Ralph Reed Eyeing Georgia Governorship, White House

Reed said to see Georgia as path to White House (Washington Times)

Word that Ralph Reed plans to seek the lieutenant governorship of Georgia signals what friends say is the former Christian Coalition executive director’s ultimate ambition — 1600 Pennsylvania Avenue. A Bush White House favorite, Mr. Reed would have to give up his lucrative campaign-consulting business in order to run for a relatively minor office in his home state.

Associates say Mr. Reed, 43, whose picture first appeared on the cover of Time magazine nearly 10 years ago, hopes to use the lieutenant governor’s job to position himself to run for Georgia governor. Friends also say the Atlanta-based consultant’s long-held ambition is ultimately to win for himself the Republican presidential nomination that, as a campaign adviser, he has helped others to seek.

Reed is an impressive fellow but his chances of securing the Republican nomination for president, let alone carrying a majority in the Electoral College, are slim indeed. He’s simply too associated with the likes of Jerry Falwell and Pat Robertson to have much appeal to any but the most staunch Christian conservatives.

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James Joyner
About James Joyner
James Joyner is Professor and Department Head of Security Studies at Marine Corps University's Command and Staff College and a nonresident senior fellow at the Scowcroft Center for Strategy and Security at the Atlantic Council. He's a former Army officer and Desert Storm vet. Views expressed here are his own. Follow James on Twitter @DrJJoyner.


  1. Two Cents says:

    A December Weekly Standard piece on lobbyists and Indian gambling had a very damning accusation against Reed. It said (I’m quoting from memory here–I’ll post the reference if I can locate it) he offered to “mobilize the Baptist preachers” in Texas against reservation gambling, as part of a scheme to benefit rival gambling interests of his client(s). I remember it because it seemed (if true) so cynical and corrupt.

  2. Zed says:

    James I agree,

    In modern times Christians hold as the foundation for their society a true sober faithful gov’t institution, not historically inclined for the natural inferiority of the pragmatized televangelism who’s figures have a tendency to be extremist and, quite frankly, say dumb things and can’t seem to escape hollow forms of self-display.

    Though I think if we looked to the past to the kind of the world one is trained to want, we would see privacy is the favored viture of the adroit Christain. I think we will also find the majority, the voting majority, adroit. But it the acts of individual men who set the standards, these men, for these institutions who may indeed have power, lack the attractive yoke to run.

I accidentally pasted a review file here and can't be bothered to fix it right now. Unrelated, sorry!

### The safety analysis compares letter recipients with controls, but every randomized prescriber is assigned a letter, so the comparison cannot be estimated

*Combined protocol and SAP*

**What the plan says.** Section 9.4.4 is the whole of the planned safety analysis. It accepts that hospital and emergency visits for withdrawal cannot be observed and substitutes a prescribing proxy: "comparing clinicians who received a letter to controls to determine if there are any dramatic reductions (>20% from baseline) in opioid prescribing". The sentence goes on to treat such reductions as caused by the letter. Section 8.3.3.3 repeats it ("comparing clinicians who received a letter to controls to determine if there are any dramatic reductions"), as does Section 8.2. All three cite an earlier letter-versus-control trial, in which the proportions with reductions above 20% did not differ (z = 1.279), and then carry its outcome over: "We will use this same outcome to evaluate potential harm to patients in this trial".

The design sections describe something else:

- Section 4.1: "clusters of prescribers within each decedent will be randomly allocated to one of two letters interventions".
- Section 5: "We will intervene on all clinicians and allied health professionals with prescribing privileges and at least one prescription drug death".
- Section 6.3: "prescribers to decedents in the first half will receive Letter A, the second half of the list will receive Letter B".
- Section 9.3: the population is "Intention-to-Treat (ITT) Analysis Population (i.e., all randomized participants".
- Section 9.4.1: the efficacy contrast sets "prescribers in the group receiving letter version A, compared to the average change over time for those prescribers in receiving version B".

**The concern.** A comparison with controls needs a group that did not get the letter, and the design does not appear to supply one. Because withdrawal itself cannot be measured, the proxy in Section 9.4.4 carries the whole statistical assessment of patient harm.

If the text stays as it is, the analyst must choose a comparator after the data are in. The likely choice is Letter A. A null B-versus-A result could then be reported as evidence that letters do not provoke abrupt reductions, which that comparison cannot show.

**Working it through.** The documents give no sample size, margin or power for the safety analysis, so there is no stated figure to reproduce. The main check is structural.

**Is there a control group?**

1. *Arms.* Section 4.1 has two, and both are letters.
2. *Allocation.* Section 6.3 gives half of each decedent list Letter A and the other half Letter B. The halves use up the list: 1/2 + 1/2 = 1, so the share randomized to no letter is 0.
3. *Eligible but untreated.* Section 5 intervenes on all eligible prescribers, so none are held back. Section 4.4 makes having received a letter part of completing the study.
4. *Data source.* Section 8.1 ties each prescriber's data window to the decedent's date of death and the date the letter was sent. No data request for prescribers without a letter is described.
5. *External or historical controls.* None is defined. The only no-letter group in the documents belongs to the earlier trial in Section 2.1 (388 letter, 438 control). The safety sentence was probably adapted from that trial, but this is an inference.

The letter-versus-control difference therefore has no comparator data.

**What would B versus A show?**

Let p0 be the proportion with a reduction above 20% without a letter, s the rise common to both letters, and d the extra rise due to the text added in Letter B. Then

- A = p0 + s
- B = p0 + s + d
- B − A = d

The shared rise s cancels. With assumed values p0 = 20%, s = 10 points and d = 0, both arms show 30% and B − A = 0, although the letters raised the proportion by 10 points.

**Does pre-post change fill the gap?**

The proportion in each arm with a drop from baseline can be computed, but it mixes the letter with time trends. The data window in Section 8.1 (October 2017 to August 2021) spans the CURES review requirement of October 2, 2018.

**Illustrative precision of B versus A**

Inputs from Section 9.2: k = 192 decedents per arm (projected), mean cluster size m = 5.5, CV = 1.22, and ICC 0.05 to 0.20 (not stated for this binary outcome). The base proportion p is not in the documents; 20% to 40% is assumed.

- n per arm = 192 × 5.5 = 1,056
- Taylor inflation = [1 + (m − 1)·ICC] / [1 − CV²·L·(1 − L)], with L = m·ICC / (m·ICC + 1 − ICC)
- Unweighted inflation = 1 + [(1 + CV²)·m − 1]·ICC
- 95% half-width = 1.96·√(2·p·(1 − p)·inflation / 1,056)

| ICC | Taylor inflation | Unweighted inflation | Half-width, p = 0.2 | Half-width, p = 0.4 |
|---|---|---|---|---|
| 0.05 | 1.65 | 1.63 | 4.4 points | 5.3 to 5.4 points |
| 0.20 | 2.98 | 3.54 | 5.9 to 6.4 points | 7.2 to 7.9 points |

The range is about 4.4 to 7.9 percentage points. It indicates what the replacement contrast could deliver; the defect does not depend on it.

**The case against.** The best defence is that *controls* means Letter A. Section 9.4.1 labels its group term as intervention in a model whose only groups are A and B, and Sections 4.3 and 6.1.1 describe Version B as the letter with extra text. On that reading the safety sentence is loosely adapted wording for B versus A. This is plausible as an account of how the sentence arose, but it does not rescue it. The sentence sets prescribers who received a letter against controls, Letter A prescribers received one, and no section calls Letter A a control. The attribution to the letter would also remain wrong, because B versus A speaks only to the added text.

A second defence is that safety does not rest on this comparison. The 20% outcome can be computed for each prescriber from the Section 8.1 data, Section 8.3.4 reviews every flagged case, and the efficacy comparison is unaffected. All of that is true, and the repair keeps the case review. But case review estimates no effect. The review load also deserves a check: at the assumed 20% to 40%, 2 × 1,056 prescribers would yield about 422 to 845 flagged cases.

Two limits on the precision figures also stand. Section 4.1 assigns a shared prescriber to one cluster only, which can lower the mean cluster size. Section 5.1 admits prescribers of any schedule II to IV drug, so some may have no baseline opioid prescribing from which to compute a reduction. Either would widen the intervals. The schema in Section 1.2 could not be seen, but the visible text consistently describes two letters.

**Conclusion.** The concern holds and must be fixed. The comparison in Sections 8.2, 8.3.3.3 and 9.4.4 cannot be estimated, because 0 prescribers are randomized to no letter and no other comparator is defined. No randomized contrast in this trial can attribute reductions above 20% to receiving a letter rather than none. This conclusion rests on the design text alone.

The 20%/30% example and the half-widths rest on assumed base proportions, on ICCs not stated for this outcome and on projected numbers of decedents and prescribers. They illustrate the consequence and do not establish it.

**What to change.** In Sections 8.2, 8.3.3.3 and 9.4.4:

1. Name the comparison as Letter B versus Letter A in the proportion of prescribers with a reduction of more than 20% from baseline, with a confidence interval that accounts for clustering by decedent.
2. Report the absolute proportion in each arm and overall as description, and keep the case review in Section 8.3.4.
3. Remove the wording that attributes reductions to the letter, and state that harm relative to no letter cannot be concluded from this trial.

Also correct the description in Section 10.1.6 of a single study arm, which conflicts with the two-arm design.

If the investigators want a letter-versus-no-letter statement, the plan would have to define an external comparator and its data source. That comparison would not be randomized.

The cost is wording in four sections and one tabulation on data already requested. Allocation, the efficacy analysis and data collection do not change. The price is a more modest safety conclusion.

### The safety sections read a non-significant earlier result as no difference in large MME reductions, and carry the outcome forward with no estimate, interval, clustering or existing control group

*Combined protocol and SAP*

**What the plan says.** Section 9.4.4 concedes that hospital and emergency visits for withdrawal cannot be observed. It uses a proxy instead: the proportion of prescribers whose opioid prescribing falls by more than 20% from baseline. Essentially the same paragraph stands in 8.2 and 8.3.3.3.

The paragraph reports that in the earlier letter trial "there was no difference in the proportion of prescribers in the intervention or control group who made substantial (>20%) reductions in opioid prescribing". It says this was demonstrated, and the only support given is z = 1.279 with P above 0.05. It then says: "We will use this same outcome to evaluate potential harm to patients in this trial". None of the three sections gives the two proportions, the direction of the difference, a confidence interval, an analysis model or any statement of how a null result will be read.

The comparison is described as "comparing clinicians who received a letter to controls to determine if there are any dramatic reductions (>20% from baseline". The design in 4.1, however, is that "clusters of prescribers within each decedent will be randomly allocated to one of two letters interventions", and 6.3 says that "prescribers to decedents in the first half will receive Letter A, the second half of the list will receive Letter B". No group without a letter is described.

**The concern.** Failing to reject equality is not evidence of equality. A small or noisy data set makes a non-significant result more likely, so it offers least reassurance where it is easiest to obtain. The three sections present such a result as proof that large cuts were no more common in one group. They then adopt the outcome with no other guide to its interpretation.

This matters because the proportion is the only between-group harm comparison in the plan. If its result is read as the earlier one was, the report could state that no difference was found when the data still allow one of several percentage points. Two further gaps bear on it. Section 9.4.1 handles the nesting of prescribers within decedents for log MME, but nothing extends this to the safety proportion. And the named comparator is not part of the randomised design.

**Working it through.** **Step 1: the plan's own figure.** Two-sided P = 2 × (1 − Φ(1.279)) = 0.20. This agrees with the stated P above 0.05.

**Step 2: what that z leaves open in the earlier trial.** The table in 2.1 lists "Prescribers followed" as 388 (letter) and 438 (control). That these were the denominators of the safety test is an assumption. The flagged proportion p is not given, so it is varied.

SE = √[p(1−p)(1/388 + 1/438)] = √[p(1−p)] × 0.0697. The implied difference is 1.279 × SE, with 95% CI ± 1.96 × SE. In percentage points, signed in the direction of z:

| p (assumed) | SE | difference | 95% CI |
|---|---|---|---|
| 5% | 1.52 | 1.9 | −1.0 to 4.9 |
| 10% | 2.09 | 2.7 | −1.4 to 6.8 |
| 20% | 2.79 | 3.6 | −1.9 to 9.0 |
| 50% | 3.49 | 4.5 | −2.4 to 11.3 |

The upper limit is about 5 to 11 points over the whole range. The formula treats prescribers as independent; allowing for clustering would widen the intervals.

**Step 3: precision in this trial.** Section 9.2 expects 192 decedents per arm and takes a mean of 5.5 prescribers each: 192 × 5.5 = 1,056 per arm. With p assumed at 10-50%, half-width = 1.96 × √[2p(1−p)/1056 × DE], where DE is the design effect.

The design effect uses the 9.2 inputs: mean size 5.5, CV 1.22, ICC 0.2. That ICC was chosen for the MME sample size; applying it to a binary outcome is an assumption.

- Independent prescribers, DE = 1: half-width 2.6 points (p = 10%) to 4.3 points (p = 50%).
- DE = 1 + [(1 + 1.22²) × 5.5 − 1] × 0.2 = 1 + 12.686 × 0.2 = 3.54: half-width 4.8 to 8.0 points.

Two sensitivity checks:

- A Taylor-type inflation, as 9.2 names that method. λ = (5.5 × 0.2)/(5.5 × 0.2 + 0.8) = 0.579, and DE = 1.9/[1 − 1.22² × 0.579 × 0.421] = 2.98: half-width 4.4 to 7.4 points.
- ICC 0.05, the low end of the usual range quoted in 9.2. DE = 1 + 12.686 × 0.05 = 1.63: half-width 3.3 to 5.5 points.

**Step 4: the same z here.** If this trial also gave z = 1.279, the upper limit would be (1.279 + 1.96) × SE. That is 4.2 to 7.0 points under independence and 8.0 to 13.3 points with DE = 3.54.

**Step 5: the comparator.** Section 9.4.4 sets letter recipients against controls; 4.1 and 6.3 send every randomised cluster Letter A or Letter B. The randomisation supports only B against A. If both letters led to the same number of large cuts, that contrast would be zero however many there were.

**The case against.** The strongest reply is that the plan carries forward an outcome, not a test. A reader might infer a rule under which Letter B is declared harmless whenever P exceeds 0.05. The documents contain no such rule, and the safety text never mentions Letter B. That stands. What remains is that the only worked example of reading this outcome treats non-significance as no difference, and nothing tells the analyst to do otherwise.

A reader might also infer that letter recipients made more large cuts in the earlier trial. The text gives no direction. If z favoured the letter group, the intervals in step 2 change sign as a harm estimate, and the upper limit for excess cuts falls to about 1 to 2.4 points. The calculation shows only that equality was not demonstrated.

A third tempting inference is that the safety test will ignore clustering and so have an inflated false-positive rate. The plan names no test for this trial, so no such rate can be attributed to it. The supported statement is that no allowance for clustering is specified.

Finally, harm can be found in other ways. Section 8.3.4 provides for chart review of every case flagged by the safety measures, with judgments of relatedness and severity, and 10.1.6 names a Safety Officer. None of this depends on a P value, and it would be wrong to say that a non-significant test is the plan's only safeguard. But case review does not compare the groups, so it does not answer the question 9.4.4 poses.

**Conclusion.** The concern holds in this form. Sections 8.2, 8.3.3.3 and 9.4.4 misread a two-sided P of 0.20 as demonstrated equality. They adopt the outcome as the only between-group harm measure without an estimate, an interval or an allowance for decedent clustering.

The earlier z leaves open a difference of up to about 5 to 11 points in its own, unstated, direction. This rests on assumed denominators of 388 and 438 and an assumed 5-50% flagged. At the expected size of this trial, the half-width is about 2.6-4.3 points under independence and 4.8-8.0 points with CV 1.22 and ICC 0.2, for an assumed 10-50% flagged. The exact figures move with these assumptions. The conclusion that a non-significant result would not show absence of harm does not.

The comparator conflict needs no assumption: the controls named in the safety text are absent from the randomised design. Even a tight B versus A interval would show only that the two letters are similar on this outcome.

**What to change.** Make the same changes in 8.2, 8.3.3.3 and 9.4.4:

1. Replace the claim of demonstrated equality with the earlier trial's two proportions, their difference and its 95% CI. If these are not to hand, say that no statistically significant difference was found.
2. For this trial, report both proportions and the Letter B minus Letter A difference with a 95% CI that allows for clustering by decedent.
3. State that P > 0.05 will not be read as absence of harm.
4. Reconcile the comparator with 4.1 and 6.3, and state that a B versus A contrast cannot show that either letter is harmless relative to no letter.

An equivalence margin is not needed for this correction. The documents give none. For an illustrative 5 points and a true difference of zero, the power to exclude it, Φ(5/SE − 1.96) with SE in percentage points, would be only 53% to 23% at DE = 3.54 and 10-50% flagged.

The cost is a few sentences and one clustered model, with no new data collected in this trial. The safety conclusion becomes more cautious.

Though the yoke is not essential one could argue it helped Bush, with all the problems of the first term.

    Jesse Jackson attempted to reflect a yoke, but the public saw through it, too many bodygaurds to fake anyone.

    John McCain has the yoke, and has great chances.

    Reagan had the yoke.

    And others, might I say half of the ’04 running Dem.’s had a little too much yoke.

  3. You are probably correct. And certainly if he ran today he would be considered a somewhat more serious Gary Bauer. A successful stint in office, however could erase a lot of that. I think he is already a lot less associated with the “moral majority” crowd than he was about 5 or so years ago.

    Becoming Governor would help remake his image–although I still wouldn’t bet on him ever sitting in the WH.

  4. bryan says:

    Some people might consider me a part of some “moral majority,” and I wouldn’t trust ralph reed as far as I could throw him, certainly not enough to let him have a finger on the button.

  5. McGehee says:

    We in Georgia had a strong Republican tide in ’02 and ’04, and we could conceivably see another one in ’06.

    But tides can turn. Reed shouldn’t count on his ambitions being stronger than the likelihood that the Democrats could regroup and defeat him. A last gesture of defiance, maybe — but it would still keep him from winning his election to governor, and even as lt. governor.

    Furthermore, the lt.gov.-ship has been virtually stripped of power by the state Senate’s Republicans, and they’re not likely to hand it all back over to a new lt.gov. just because he’s GOP. State senators have ambitions of their own. And the result would be that Reed could spend his four years (if he won) standing around with nothing to do but make noise.